Can you Divorce By Agreement? What about Owens?

May 3, 2017 by Sue McArthur

Divorce by Agreement?

It would seem that divorce by agreement may be difficult given the recently reported case of Owens v Owens where the Court of Appeal upheld the original court decision that Mrs Owens was not able to divorce Mr Owens because the allegations that she had made about Mr Owens’ behaviour were flimsy and fell short of what was necessary for the Court to grant a divorce.

Current divorce laws are almost 50 years old, dating back to 1969 and the person applying for a divorce has to prove to the Court that their marriage has irretrievably broken down because of one or more of the following reasons, in short:

• Adultery by the other party;
• Behaviour by the other party that means it is no longer reasonable for them to live together;
• Desertion by the other party for a continuous period of at least 2 years ;
• Separation where the couple have lived apart for a continuous period of at least 2 years and the other party consents;
• Separation where the couple have lived apart for a continuous period of at least 5 years – no  consent required.

Therefore, a couple cannot divorce until they have been separated for at least 2 years, unless one party accuses the other of adultery or unreasonable behaviour.  It is not possible to apply for a divorce because you have grown apart, until you have lived separately for at least 2 years.

Such a requirement increases acrimony and often sours the relationship so it becomes difficult to make joint decisions regarding child arrangements and/or reach an agreement in relation to finances.

So how do you divorce by agreement?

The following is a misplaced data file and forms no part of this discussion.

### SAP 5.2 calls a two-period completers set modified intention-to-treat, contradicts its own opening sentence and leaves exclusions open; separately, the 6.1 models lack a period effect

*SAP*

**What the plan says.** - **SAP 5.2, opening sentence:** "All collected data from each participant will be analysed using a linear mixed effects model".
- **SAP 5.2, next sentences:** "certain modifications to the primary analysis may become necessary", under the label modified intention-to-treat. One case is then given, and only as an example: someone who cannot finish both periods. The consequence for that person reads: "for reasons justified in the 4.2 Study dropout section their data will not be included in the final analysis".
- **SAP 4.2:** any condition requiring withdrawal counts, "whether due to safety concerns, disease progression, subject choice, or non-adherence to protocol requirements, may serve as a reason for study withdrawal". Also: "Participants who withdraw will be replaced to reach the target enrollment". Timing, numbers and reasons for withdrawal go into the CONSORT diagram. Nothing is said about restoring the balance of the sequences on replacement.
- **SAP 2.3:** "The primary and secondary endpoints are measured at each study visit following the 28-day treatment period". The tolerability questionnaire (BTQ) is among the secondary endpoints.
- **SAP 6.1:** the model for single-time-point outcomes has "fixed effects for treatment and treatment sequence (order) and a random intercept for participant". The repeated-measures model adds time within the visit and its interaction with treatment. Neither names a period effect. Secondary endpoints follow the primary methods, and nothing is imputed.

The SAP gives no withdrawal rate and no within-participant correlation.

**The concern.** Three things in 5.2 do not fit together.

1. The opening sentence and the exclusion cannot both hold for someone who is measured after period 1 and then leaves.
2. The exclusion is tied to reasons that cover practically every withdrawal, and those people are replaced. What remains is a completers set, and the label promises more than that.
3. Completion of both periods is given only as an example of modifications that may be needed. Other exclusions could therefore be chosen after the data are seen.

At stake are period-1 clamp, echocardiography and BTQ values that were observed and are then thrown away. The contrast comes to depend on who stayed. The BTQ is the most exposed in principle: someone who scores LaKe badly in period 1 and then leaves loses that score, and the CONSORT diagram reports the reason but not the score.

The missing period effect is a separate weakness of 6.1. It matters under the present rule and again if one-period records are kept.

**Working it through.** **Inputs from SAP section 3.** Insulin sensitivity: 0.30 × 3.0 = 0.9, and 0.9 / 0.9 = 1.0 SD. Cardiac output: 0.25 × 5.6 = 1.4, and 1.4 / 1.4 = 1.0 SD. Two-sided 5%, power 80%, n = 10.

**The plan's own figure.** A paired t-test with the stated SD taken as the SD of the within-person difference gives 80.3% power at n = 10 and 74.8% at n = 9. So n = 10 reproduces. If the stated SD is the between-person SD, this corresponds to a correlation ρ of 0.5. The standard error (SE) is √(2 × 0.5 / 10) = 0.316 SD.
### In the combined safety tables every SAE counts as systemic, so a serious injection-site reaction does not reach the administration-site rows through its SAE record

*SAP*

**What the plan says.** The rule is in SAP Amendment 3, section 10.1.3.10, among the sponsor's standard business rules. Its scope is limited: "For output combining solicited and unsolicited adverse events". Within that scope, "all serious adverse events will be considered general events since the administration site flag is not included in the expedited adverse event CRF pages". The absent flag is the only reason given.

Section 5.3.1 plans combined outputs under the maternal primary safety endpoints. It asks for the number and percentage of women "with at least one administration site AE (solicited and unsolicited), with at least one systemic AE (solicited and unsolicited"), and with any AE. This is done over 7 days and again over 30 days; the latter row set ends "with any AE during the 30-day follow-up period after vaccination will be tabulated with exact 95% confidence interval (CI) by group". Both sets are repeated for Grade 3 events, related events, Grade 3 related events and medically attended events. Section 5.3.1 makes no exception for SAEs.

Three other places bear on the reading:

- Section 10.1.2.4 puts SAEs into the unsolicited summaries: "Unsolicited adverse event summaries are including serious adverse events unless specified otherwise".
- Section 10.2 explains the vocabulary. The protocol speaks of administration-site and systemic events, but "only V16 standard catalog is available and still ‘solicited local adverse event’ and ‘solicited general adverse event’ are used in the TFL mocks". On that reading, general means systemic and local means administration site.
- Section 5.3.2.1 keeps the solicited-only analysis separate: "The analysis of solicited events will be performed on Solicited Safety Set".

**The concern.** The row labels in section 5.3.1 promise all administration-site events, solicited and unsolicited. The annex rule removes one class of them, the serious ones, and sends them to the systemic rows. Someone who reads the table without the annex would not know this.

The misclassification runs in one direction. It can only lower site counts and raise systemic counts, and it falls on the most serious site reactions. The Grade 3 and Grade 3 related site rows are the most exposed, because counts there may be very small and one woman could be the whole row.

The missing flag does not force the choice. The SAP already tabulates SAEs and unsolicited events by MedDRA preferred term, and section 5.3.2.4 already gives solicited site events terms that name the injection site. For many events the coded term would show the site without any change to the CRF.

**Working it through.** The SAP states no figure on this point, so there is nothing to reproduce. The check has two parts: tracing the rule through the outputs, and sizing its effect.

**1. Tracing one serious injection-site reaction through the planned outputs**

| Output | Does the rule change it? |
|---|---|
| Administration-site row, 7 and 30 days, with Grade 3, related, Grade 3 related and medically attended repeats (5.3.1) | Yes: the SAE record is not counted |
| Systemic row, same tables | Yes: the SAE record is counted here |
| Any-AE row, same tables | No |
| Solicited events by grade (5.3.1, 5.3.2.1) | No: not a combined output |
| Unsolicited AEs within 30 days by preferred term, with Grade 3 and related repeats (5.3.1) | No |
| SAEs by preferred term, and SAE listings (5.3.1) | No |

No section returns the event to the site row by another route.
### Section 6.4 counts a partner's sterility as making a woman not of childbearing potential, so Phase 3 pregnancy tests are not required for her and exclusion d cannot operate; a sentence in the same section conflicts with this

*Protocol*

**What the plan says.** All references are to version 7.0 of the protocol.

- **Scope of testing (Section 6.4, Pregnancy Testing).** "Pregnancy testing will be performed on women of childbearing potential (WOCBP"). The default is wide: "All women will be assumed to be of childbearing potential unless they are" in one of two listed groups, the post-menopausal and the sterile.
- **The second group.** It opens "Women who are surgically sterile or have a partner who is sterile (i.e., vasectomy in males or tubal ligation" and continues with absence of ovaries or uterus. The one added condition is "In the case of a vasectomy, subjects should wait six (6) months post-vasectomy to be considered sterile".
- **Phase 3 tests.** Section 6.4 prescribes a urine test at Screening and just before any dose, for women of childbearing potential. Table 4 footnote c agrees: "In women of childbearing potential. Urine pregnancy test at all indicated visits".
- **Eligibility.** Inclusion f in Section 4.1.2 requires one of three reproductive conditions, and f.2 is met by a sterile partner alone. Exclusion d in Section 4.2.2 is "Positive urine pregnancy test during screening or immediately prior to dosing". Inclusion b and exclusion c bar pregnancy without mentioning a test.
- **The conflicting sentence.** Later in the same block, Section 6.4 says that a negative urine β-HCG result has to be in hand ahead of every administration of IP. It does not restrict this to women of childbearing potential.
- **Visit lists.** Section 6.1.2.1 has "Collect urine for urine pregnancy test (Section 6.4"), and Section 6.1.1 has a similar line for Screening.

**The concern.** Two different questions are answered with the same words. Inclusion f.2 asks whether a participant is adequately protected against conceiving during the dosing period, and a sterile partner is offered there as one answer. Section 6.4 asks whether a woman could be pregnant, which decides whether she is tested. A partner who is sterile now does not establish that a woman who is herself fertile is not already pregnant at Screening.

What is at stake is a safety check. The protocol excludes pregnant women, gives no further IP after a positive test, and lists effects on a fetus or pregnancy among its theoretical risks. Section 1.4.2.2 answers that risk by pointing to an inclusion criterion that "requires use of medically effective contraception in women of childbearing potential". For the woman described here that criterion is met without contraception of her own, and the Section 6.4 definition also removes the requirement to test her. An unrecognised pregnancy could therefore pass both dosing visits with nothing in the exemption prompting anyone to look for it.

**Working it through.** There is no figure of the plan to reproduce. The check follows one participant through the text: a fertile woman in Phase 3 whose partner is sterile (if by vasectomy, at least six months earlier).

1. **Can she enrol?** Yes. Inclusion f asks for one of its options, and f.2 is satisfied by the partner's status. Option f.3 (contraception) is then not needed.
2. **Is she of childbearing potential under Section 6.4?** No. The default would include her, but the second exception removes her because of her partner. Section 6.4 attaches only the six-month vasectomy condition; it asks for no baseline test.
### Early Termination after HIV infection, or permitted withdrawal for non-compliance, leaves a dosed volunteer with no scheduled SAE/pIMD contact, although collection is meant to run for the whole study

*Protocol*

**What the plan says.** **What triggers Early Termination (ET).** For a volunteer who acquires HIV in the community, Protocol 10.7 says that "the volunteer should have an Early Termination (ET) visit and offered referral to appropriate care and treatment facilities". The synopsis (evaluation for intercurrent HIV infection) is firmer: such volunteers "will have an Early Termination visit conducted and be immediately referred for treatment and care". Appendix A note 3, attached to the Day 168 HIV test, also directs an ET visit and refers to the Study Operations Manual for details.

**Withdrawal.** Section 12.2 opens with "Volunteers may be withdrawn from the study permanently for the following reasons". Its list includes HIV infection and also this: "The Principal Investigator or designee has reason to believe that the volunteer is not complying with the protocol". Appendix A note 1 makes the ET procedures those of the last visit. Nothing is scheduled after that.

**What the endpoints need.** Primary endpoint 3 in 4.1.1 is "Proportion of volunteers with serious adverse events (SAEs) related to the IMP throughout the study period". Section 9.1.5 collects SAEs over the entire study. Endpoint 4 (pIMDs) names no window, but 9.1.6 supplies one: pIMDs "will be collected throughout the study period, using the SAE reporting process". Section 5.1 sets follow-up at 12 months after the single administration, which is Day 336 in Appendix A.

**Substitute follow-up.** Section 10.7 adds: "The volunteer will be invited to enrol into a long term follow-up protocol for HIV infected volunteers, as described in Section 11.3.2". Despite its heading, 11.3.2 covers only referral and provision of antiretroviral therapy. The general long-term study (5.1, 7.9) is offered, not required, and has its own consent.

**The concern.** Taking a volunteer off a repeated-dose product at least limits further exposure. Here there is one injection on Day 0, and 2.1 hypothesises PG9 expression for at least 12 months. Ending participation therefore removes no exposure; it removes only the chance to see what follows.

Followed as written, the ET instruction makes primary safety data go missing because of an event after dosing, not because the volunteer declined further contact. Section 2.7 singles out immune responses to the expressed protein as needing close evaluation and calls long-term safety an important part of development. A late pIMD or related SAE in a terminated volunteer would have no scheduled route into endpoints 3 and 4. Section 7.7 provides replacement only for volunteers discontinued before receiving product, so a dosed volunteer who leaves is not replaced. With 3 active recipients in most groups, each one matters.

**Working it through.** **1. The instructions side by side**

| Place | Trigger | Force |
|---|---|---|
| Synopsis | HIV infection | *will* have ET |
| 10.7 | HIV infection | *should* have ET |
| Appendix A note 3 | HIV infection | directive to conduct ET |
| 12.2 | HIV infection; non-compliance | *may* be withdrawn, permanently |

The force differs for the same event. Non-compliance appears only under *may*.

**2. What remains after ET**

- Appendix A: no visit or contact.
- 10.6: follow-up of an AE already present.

The vast majority of family law solicitors recognise that the law is badly out of date and that a couple should be able to divorce, before they have been separated for 2 years, without blaming the other. Resolution, the family law organisation committed to the constructive resolution of family disputes has been campaigning for a change in the divorce law to a “no fault” system for many, many years .

There is, however, a way to minimise the fall out of a divorce based on blaming one party for adultery or unreasonable behaviour, and that is using the Collaborative Process.  In the Collaborative Process, the parties and their lawyers work together as a team to reach agreements that are fair to all and often discussions take place to agree the wording in a divorce petition so that the reasons for the divorce are effectively agreed between the parties in advance of the papers being sent to the Court.

In situations such as this, the person who is ‘blamed’ has had an input into the allegations that are made against them and, on some occasions, may even suggest reasons to the other party. So when the divorce papers go to court for issue both parties know that they agree to the divorce and as long as there is some substance to the allegations, it is unlikely that the Court would prevent the divorce from proceeding.

The Owens case was not a collaborative case and Mr Owens took exception to the allegations which Mrs Owens made against him, argued against them in Court and the Judge found that they were flimsy and refused Mrs Owens a divorce.  If the couple had engaged in the Collaborative Process, the outcome may have been very different.

The President of the Family Division of the Court, Sir James Munby, was critical of the fact that law is so out of date and required couples to blame each other or wait until they have lived separately for 2 years, but he stated that as Judges, their task is to state the law, not make the law.  It is to be hoped that Parliament sees sense and changes the law in the not too distant future, but meanwhile, couples would be well advised to use the Collaborative  Process to avoid an outcome such as in the Owens case.

Nicola Matthews – Hay and Kilner

Louise Masters – Sintons